Former UBC creative writing professor Steve Galloway. (The Canadian Press)

UBC must pay fired author Steven Galloway $167,000 for privacy violation

Creative writing prof had filed grievances saying UBC had violated his privacy and harmed reputation

UBC must pay fired creative writing professor and author Steven Galloway $167,000 in damages for statements that violated his privacy rights and harmed his reputation.

A labour arbitration decision released Friday does not specifically say which communications infringed his privacy, but Galloway filed two grievances: one after he was suspended in November 2015 and another after he was fired in June 2016.

The first grievance asserted that UBC erred when it sent a memo to faculty, staff and students that announced Galloway had been suspended pending an investigation into “serious allegations.”

READ MORE: Sex assault supports vary in B.C. universities a year after provincial bill

The second grievance claimed the university’s communications about his termination, in which it said he was fired after an “irreparable breach of trust,” were misleading and caused serious damage to his reputation and ongoing suffering.

The university said in a statement that it accepts the decision of the arbitrator, who has ordered the school to pay Galloway $167,000.

The decision also reveals that in February 2018 the faculty association withdrew its claim on behalf of Galloway for reinstatement to his post, and for lost income and benefits.

In meant the issue of whether the university had cause to dismiss Galloway was no longer contested as part of the arbitration.

The Canadian Press

Like us on Facebook and follow us on Twitter.

Just Posted

Kaslo bus fueled by vegetable oil to begin service next month

Mountain Man Mike’s will run routes to Vancouver and eventually Edmonton

Police investigating felling of old cedars at Cottonwood Lake

One of the cedars was 300 to 450 years old

Castlegar non-profit’s stolen van located

Kootenay Society for Community Living’s van was stolen May 14.

Interior Health study offers take-home drug testing kits to spot fentanyl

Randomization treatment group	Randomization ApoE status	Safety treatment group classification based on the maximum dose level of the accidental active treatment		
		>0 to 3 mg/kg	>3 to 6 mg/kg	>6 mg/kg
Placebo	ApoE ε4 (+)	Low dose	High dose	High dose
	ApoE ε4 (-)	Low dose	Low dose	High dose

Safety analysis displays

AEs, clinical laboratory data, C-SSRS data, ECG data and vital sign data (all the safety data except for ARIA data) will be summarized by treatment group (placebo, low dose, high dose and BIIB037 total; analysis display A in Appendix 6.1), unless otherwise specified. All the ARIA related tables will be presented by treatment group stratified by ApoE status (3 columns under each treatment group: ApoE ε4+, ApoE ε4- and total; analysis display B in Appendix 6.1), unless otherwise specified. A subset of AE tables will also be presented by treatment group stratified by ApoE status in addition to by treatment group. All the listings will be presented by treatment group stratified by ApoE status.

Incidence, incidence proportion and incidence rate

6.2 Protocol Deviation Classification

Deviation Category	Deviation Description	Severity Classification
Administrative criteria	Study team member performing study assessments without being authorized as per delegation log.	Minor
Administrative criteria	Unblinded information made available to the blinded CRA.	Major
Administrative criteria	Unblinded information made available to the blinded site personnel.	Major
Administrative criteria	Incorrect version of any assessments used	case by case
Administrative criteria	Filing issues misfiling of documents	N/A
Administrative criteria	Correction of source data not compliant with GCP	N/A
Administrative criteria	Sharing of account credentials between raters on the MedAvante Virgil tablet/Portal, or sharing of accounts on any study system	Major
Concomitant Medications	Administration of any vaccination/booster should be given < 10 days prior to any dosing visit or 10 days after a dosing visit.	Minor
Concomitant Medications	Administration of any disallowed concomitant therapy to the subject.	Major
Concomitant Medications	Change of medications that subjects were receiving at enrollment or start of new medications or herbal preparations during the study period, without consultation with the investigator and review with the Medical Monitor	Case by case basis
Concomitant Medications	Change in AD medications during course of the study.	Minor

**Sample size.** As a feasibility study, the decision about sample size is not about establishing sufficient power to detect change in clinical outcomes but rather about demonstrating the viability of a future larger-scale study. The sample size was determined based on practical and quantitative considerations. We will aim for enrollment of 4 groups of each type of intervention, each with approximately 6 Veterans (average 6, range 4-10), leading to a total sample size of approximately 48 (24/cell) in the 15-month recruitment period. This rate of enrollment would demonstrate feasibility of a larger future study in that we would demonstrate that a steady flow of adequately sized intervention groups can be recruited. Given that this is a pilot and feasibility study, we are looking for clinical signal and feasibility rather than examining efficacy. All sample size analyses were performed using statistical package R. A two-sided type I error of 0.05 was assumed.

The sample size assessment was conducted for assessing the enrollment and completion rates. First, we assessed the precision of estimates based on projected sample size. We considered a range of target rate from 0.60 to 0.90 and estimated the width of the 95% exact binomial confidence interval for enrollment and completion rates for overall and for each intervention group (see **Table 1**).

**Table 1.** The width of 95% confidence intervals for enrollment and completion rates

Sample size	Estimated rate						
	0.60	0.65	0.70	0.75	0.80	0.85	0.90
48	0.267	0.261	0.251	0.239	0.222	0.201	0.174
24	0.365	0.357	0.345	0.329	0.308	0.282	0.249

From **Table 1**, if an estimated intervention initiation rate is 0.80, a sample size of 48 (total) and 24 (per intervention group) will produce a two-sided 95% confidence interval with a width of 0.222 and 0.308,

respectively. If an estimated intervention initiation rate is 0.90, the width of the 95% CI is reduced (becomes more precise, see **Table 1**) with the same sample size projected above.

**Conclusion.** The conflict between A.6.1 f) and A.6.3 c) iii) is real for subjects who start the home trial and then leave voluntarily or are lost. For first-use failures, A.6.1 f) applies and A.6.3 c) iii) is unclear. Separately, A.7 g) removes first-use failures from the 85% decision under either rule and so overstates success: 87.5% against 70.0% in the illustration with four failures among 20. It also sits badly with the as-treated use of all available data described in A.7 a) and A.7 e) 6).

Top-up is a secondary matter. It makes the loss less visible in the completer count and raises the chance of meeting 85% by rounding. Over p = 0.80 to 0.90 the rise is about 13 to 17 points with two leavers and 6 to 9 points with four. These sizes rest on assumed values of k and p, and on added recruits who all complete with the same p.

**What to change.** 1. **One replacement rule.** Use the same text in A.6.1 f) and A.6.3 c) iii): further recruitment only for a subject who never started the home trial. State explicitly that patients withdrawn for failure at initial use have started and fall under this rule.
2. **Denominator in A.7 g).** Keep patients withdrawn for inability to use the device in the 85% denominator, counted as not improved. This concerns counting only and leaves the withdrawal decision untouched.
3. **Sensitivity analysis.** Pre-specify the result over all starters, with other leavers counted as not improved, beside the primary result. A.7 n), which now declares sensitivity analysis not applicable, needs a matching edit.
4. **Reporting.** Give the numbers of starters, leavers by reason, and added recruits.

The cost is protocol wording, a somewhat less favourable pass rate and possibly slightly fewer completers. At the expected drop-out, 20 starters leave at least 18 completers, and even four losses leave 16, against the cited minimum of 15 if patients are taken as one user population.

Interior Health to evaluate safety of at home drug testing kits aimed at reducing fentanyl overdoses

Kootenay Columbia adopts $48-million school budget

Kootenay Columbia trustees adopted the 2019/2020 budget on May 2

UPDATE: B.C. pilot killed in Honduras plane crash

The crash happened in the Roatan Islands area, according to officials

Raptors beat Bucks 118-112 in 2OT thriller

Leonard has 36 points as Toronto cuts Milwaukee’s series lead to 2-1

‘Teams that win are tight’: B.C. Lions search for chemistry at training camp

The Lions added more than 50 new faces over the off-season, from coaching staff to key players

Rescue crews suspend search for Okanagan kayaker missing for three days

71-year-old Zygmunt Janiewicz was reported missing Friday

B.C. VIEWS: Reality of our plastic recycling routine exposed

Turns out dear old China wasn’t doing such a great job

Carbon dioxide at highest levels for over 2.5 million years, expert warns of 100 years of disruption

CO2 levels rising rapidly, now higher than at any point in humanity’s history

B.C. ferry stops to let black bear swim past near Nanaimo

Queen of Oak Bay brakes for wildlife in Nanaimo’s Departure Bay

Mother dead, child in critical condition after carbon monoxide poisoning at Shuswap campground

The woman was found unresponsive insider her tent and the youth was taken via air ambulance to hospital

Canada’s parole officers say correctional system has reached breaking point

About half of Canada’s federal parole officers work inside penitentiaries and correctional institutions

Most Read